The Marietta celebration of October 17-18, 1906: containing full report of exercises and addresses delivered on the occasion of the dedication of Fayerweather Hall and the Library at Marietta College, and the installation of the Ohio Company's tablet on the college campus
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The Marietta Celebration of October 17-18, 1906: Containing Full Report of ...
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Address Albert Bushnell Hart Alice Roosevelt Longworth American Andrew Carnegie Andrews Hall beautiful born building Campus celebration centuries Cincinnati city of Marietta civil Cole commemorate Company of Associates Congress culture Dawes dedicated descendants dormitory England erected Faculty Fayerweather Hall fellow citizens forever friends Gentlemen Governor happy heart Homer Lee hundred ideals ietta Indiana influence inspiration institution labor land liberty Library live Longworth Losantiville Manasseh Cutler Marietta College Massachusetts memorial minds Muskingum Academy nation never Nicholas Longworth noble Northwest Territory occasion October 17 Ohio Company Ohio River Ohio Valley Oration Ordinance of 1787 Parkersburg patriotism Pioneer ancestors President Perry proud purpose religion Republic Rufus Putnam schools settlement settlers soul spirit splendid TABLET ON BEHALF thousand tion toast Toastmaster tonight Trustees United University Vice President Wednesday West wilderness York young youth
Page 76 - ... song, the ploughboy's on his way in the morning, or at noon intermission or at sundown, The delicious singing of the mother, or of the young wife at work, or of the girl sewing or washing, Each singing what belongs to him or her and to none else, The day what belongs to the day — at night the party of young fellows, robust, friendly, Singing with open mouths their strong melodious songs.
Page 76 - I HEAR America singing, the varied carols I hear, Those of mechanics, each one singing his as it should be blithe and strong, The carpenter singing his as he measures his plank or beam, The mason singing his as he makes ready for work, or leaves off work, The boatman singing what belongs to him in his boat, the deckhand singing on the steamboat deck, The shoemaker singing as he sits on his bench, the hatter singing as he stands, The wood-cutter's song, the ploughboy's on his way in the morning, or...
Page 76 - ... leaves off work, The boatman singing what belongs to him in his boat, the deckhand singing on the steamboat deck, The shoemaker singing as he sits on his bench, the hatter singing as he stands, The wood-cutter's song, the ploughboy's on his way in the morning, or at noon intermission or at sundown, The delicious singing of the mother, or of the young wife at work, or of the girl sewing or washing, Each singing what belongs to him or her and to none else...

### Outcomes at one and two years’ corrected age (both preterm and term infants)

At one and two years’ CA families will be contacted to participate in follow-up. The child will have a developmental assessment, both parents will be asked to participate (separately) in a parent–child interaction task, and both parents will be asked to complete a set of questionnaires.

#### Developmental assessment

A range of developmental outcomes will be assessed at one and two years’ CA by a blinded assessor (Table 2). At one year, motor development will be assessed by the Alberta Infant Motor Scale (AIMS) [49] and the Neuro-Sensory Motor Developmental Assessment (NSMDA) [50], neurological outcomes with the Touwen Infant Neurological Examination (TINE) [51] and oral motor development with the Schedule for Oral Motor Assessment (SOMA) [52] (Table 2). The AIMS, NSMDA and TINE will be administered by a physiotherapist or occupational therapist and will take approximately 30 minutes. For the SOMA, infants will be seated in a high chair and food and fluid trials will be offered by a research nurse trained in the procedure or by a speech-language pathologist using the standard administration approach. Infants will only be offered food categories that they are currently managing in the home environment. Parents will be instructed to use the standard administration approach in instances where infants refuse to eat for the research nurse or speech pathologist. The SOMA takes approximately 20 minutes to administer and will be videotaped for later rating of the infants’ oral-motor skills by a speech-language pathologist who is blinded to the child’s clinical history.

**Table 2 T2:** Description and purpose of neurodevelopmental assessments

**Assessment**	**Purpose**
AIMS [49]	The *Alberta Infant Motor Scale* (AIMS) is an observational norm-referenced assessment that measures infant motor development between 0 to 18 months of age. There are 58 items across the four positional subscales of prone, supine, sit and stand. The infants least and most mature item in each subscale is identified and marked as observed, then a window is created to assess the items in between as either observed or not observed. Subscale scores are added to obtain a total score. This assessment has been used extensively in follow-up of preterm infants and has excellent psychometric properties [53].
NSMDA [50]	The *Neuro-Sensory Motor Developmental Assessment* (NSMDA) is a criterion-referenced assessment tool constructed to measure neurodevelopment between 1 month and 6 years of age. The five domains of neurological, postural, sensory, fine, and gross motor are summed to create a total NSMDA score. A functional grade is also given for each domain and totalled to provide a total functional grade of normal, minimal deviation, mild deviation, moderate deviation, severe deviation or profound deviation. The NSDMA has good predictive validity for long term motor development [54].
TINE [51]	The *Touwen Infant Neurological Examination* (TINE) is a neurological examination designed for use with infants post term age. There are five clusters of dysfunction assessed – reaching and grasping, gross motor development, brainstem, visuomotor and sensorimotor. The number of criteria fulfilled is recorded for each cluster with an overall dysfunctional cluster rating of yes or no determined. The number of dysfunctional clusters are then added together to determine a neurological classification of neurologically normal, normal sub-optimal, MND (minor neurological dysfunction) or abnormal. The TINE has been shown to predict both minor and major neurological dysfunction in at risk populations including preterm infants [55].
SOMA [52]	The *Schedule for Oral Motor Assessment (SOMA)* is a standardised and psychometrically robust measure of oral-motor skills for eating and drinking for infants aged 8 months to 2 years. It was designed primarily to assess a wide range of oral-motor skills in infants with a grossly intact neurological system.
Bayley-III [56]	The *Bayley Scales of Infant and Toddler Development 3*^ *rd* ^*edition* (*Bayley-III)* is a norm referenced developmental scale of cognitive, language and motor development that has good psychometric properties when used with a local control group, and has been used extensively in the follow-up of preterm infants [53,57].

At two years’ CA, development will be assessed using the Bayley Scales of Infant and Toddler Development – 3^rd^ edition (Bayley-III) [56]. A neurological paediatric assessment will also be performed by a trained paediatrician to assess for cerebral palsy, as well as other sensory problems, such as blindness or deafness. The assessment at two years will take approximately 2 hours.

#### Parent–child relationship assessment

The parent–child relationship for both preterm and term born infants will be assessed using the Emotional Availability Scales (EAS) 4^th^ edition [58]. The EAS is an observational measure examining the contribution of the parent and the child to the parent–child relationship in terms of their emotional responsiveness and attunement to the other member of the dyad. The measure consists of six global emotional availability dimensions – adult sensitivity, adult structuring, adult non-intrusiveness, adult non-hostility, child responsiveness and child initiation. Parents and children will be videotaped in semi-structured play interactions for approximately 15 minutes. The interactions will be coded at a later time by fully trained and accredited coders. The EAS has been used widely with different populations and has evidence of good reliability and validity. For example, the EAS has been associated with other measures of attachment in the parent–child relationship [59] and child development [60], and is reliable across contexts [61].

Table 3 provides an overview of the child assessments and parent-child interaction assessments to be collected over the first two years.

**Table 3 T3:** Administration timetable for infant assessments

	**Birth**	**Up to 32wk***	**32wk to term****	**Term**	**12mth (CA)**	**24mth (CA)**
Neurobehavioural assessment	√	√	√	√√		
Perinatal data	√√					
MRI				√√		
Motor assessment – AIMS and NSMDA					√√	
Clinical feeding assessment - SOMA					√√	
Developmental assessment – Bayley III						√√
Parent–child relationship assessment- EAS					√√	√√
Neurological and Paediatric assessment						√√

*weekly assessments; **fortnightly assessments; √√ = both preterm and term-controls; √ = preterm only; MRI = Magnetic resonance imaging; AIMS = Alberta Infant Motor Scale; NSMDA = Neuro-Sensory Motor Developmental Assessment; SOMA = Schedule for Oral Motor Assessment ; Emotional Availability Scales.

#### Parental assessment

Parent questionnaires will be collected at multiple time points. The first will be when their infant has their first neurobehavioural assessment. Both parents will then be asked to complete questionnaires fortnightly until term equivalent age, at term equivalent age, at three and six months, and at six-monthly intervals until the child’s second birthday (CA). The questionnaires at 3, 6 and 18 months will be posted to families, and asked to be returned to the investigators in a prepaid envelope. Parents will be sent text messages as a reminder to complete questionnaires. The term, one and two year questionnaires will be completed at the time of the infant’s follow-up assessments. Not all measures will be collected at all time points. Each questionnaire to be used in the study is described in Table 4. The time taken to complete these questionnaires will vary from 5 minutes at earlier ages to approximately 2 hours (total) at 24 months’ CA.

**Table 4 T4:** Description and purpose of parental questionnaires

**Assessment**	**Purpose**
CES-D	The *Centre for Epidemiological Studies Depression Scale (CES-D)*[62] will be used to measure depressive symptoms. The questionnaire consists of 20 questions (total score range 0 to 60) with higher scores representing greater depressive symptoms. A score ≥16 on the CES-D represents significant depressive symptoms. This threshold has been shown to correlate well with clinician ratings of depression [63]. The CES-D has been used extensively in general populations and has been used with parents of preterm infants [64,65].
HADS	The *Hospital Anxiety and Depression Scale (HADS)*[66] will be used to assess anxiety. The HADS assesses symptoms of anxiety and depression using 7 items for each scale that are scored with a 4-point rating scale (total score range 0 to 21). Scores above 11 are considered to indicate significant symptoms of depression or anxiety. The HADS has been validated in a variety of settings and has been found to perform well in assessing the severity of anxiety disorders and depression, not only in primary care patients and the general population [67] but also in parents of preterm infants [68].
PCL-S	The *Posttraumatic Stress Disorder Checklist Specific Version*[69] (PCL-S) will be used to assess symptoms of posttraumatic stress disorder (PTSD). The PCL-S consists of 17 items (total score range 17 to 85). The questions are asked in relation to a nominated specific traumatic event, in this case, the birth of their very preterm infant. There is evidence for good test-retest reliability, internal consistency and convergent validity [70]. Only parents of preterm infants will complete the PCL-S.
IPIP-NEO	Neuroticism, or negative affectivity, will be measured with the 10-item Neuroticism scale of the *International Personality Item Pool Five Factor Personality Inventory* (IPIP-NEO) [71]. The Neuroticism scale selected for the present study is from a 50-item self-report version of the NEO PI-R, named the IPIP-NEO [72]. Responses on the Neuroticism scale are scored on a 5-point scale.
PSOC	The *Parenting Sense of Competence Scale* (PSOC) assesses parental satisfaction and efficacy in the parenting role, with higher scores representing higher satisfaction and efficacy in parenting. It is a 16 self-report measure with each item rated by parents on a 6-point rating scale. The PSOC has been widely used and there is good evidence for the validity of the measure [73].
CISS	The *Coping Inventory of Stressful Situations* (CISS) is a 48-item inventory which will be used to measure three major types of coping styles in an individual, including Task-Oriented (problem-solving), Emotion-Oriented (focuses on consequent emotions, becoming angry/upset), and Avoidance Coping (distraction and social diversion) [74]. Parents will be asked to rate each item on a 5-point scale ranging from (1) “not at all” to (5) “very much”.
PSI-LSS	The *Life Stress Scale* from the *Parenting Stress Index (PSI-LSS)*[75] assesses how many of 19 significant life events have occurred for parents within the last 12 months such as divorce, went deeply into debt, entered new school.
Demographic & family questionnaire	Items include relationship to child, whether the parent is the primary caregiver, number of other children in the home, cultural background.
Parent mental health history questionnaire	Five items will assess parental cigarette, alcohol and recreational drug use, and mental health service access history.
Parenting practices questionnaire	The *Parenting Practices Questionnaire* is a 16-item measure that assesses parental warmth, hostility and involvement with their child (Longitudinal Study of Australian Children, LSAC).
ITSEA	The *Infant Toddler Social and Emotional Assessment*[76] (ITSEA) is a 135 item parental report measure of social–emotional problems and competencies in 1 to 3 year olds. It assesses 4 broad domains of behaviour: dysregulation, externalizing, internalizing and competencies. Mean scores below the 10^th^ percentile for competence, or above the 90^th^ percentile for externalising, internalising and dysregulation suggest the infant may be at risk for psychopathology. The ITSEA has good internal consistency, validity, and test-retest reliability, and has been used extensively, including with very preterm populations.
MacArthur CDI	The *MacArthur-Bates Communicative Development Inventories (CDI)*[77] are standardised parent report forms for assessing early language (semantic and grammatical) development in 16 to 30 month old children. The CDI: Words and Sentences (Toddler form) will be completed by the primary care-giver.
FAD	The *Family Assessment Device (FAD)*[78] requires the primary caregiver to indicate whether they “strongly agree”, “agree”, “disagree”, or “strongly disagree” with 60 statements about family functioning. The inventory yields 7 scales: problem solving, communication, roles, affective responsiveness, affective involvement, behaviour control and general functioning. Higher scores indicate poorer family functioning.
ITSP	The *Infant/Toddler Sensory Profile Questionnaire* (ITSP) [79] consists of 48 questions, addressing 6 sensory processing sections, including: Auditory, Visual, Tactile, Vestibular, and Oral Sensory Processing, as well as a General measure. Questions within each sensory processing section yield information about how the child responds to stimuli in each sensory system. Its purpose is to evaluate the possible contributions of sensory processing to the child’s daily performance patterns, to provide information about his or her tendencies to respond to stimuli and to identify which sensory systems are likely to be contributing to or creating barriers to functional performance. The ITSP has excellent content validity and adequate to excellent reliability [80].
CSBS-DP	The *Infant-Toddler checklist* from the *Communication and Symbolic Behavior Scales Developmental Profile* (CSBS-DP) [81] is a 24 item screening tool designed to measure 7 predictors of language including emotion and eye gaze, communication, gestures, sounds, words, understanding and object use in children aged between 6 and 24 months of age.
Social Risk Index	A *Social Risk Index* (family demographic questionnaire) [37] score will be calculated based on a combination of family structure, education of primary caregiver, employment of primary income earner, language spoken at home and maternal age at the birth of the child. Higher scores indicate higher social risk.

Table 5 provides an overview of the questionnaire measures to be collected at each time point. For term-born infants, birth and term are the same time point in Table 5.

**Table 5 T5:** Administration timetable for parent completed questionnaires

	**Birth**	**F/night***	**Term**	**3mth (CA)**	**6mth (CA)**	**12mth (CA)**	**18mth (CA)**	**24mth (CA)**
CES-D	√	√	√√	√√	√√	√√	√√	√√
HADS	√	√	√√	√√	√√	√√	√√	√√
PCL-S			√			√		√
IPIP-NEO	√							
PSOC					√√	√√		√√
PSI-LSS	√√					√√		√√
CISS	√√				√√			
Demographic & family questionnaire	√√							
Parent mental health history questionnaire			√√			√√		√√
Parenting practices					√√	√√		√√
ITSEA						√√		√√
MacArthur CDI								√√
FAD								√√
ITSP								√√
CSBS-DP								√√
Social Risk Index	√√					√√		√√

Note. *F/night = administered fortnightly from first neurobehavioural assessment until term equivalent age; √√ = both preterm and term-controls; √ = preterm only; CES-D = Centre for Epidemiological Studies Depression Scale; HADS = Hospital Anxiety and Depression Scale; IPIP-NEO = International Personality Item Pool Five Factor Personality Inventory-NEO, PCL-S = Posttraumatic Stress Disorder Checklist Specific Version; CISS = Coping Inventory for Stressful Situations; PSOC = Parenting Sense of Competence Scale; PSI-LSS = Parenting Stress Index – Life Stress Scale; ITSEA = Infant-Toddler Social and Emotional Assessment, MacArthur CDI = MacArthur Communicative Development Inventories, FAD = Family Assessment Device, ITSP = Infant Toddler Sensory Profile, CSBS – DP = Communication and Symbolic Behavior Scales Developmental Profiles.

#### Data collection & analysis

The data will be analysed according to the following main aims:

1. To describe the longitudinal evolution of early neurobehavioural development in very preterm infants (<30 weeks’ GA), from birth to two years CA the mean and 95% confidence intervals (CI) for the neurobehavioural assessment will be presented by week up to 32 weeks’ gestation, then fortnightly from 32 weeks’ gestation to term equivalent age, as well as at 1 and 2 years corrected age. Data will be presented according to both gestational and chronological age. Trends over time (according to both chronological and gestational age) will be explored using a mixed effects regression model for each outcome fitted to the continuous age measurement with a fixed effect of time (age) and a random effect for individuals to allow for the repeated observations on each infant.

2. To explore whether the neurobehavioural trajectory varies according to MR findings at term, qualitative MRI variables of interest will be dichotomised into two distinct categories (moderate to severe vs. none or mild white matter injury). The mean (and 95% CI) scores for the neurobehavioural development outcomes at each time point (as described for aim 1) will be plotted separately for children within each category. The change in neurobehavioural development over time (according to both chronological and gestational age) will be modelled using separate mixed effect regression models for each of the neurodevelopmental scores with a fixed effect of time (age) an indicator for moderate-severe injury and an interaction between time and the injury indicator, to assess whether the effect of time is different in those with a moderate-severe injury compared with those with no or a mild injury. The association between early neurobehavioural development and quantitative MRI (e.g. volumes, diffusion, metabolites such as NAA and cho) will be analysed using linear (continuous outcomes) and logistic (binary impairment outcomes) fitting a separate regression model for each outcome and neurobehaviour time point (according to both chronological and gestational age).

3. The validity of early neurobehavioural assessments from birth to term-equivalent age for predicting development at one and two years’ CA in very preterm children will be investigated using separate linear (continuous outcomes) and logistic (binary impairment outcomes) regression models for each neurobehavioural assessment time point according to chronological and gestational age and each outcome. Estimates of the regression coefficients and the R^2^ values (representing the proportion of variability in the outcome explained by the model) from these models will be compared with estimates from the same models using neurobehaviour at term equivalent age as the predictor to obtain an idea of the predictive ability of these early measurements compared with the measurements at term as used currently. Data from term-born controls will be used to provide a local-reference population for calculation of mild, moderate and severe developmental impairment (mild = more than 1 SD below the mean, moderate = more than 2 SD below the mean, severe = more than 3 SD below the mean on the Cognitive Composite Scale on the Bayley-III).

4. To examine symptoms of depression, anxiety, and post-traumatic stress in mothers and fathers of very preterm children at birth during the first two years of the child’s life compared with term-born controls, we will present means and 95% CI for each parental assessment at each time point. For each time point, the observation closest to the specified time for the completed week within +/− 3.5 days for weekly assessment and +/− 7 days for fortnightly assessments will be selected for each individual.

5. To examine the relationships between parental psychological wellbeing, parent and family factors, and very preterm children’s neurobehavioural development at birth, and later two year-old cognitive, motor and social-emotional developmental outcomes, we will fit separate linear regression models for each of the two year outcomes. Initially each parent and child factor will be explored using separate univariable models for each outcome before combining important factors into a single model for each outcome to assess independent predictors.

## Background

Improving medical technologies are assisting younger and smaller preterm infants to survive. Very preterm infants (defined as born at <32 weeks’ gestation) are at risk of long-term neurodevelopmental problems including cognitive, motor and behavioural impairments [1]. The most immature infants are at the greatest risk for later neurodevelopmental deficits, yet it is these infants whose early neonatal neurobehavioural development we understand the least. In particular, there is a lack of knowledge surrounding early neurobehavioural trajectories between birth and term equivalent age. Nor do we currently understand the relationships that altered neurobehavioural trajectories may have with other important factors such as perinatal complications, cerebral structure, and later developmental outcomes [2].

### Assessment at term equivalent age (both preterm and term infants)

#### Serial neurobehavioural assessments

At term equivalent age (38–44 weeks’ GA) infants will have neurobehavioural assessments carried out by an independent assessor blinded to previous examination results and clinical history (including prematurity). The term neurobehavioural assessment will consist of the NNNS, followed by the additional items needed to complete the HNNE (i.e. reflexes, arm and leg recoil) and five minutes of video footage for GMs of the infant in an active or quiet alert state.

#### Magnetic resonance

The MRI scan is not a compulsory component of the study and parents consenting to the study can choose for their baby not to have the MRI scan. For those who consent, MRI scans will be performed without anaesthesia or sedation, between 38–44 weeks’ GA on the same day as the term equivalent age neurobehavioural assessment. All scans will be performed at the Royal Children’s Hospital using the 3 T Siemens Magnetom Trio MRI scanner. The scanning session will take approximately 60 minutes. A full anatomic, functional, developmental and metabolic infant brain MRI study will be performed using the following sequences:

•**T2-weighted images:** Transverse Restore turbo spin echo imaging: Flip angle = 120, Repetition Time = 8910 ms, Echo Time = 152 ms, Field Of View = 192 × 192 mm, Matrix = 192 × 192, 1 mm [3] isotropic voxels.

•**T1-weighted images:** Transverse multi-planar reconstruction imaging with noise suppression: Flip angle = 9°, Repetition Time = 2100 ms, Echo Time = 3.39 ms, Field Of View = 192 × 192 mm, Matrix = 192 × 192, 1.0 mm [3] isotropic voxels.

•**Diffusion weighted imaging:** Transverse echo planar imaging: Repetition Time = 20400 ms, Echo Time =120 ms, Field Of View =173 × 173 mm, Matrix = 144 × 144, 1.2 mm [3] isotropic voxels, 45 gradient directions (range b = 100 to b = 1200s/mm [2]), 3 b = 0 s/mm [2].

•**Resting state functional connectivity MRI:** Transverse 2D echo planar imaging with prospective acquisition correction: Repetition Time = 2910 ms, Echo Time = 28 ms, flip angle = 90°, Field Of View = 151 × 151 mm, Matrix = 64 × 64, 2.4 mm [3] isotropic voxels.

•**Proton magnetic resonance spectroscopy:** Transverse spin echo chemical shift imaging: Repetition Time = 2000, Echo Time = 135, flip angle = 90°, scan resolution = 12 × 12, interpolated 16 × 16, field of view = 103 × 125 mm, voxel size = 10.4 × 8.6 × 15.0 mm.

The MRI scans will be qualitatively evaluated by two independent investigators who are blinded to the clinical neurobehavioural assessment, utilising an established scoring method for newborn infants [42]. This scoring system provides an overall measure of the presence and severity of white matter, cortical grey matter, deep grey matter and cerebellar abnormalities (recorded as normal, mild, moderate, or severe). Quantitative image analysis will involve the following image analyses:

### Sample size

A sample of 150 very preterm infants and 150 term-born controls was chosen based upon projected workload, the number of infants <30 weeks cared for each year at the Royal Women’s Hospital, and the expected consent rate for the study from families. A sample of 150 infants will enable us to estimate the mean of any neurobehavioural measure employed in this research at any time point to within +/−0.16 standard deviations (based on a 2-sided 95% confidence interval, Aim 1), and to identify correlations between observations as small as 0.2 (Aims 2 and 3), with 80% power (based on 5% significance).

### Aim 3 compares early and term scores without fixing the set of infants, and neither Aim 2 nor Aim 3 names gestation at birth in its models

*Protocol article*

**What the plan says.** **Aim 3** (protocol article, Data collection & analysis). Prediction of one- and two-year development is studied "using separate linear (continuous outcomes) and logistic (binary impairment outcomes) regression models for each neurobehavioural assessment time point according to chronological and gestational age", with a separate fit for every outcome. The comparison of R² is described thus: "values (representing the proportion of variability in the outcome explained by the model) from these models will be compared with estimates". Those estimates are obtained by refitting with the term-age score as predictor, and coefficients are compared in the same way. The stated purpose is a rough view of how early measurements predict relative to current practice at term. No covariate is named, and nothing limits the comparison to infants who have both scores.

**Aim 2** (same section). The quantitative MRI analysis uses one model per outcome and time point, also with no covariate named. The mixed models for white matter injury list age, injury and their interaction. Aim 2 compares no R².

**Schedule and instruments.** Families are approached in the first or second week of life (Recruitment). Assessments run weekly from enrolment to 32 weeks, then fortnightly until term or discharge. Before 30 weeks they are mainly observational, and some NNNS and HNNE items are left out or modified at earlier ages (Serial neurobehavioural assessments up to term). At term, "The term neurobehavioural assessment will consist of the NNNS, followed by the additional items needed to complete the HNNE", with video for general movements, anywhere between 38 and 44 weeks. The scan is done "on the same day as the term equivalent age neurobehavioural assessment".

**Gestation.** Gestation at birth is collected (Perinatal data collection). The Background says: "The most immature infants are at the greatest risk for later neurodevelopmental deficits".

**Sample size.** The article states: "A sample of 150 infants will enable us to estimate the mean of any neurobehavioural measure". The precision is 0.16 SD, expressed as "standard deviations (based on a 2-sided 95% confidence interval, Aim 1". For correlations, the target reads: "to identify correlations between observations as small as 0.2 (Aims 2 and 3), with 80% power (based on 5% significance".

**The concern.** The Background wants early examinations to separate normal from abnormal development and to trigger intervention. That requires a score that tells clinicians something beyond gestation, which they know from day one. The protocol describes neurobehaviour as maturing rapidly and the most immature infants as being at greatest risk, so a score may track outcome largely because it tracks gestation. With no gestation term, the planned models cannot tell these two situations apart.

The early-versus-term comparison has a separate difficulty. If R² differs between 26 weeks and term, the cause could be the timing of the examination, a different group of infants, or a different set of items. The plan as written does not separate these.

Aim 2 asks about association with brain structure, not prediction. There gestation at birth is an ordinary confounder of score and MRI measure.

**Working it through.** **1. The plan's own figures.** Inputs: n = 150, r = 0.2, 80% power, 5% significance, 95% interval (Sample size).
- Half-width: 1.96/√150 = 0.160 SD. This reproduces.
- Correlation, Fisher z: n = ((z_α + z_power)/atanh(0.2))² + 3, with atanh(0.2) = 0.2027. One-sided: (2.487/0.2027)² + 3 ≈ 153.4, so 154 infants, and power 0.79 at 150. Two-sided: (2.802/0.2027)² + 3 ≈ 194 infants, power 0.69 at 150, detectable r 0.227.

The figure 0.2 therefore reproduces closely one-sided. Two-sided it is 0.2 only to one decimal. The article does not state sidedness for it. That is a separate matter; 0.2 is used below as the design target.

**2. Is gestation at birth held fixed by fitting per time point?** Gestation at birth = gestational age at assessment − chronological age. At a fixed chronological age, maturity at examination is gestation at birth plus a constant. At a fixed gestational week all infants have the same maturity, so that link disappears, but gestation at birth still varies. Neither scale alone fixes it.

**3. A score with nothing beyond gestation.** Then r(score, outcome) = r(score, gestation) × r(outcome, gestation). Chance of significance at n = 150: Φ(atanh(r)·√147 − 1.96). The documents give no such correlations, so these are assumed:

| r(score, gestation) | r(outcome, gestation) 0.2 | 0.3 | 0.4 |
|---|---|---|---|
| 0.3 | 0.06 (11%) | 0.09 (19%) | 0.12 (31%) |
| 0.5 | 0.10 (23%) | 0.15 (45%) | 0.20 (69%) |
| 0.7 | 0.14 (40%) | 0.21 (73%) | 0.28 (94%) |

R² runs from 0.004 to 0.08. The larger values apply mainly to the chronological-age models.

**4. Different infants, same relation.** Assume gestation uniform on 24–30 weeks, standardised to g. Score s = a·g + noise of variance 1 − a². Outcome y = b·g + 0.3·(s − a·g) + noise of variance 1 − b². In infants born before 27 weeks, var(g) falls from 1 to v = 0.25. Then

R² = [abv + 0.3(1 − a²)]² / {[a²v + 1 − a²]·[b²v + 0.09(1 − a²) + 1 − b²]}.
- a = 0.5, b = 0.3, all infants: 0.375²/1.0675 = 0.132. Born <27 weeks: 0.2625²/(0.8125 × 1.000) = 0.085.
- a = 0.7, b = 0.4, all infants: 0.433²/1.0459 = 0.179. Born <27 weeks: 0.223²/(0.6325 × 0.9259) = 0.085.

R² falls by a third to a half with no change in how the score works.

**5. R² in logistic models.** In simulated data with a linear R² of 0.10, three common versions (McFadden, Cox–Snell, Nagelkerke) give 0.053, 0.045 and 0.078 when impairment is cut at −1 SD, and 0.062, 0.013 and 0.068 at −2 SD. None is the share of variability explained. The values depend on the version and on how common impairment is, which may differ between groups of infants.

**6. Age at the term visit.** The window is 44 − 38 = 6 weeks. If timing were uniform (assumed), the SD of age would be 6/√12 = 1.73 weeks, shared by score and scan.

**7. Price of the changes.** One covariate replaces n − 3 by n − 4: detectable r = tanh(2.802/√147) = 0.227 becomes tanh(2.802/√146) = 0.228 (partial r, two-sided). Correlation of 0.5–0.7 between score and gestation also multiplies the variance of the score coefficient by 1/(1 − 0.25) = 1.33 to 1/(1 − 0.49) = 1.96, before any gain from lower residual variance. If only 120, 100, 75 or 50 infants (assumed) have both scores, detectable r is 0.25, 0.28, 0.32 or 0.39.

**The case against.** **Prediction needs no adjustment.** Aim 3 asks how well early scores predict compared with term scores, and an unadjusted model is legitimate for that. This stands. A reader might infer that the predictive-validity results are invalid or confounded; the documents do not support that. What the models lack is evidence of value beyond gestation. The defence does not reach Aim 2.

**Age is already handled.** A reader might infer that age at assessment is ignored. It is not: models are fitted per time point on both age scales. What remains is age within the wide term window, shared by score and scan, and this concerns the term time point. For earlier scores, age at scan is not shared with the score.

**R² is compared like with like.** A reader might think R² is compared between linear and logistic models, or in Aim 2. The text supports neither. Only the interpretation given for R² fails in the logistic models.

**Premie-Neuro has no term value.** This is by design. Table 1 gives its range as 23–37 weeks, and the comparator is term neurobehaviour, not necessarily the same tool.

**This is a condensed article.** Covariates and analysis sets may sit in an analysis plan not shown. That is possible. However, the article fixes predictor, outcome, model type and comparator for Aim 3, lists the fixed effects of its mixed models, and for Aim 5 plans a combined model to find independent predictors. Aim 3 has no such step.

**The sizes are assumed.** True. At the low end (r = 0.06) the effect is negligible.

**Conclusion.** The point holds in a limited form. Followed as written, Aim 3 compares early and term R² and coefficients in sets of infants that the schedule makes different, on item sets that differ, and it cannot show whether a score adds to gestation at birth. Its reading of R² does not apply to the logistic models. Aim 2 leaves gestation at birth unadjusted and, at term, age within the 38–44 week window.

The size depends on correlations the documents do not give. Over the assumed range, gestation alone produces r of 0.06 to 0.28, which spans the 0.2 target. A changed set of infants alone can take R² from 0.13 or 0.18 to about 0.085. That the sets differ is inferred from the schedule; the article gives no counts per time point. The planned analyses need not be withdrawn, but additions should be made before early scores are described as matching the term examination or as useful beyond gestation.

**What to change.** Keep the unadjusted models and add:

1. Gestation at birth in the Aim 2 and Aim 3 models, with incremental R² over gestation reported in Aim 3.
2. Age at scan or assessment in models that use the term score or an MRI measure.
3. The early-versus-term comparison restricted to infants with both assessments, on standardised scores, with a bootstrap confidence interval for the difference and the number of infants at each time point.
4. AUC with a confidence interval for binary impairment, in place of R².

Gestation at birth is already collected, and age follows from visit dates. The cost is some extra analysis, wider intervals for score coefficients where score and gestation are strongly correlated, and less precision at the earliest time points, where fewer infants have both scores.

Page 61 - A sturdy lad from New Hampshire or Vermont, who in turn tries all the professions, who teams it, farms it, peddles, keeps a school, preaches, edits a newspaper, goes to Congress, buys a township, and so forth, in successive years, and always like a cat falls on his feet, is worth a hundred of these city dolls. He walks abreast with his days and feels no shame in not "studying a profession," for he does not postpone his life, but lives already.
Page 30 - Culture is then properly described not as having its origin in curiosity, but as having its origin in the love of perfection ; it is a study of perfection. It moves by the force, not merely or primarily of the scientific passion for pure knowledge, but also of the moral and social passion for doing good.
Page 36 - The second fruit of friendship is healthful and sovereign for the understanding, as the first is for the affections; for friendship maketh indeed a fair day in the affections from storm and tempests, but it maketh daylight in the understanding, out of darkness and confusion of thoughts...
Page 36 - ... certain it is that whosoever hath his mind fraught with many thoughts, his wits and understanding do clarify and break up, in the communicating and discoursing with another; he tosseth his thoughts more easily; he marshalleth them more orderly; he seeth how they look when they are turned into words: finally, 1 Philippe de Commines * catling in as advocates he waxeth wiser than himself; and that more by an hour's discourse than by a day's meditation.
Page 78 - And after them tumble the mixer ; For a poison malign Is such Borgia wine, Or at best but a Devil's Elixir. While pure as a spring Is the wine I sing, And to praise it, one needs but name it ; For Catawba wine Has need of no sign, No tavern-bush to proclaim it.
Page 58 - Be lion-mettled, proud and take no care Who chafes, who frets, or where conspirers are: Macbeth shall never vanquish'd be until Great Birnam wood to high Dunsinane hill Shall come against him.
Page 69 - Christian teachers, both for the pulpit and for schools; and the elevation of female character, by bringing within the reach of the misjudged and neglected sex all the instructive privileges which have hitherto unreasonably distinguished the leading sex from theirs.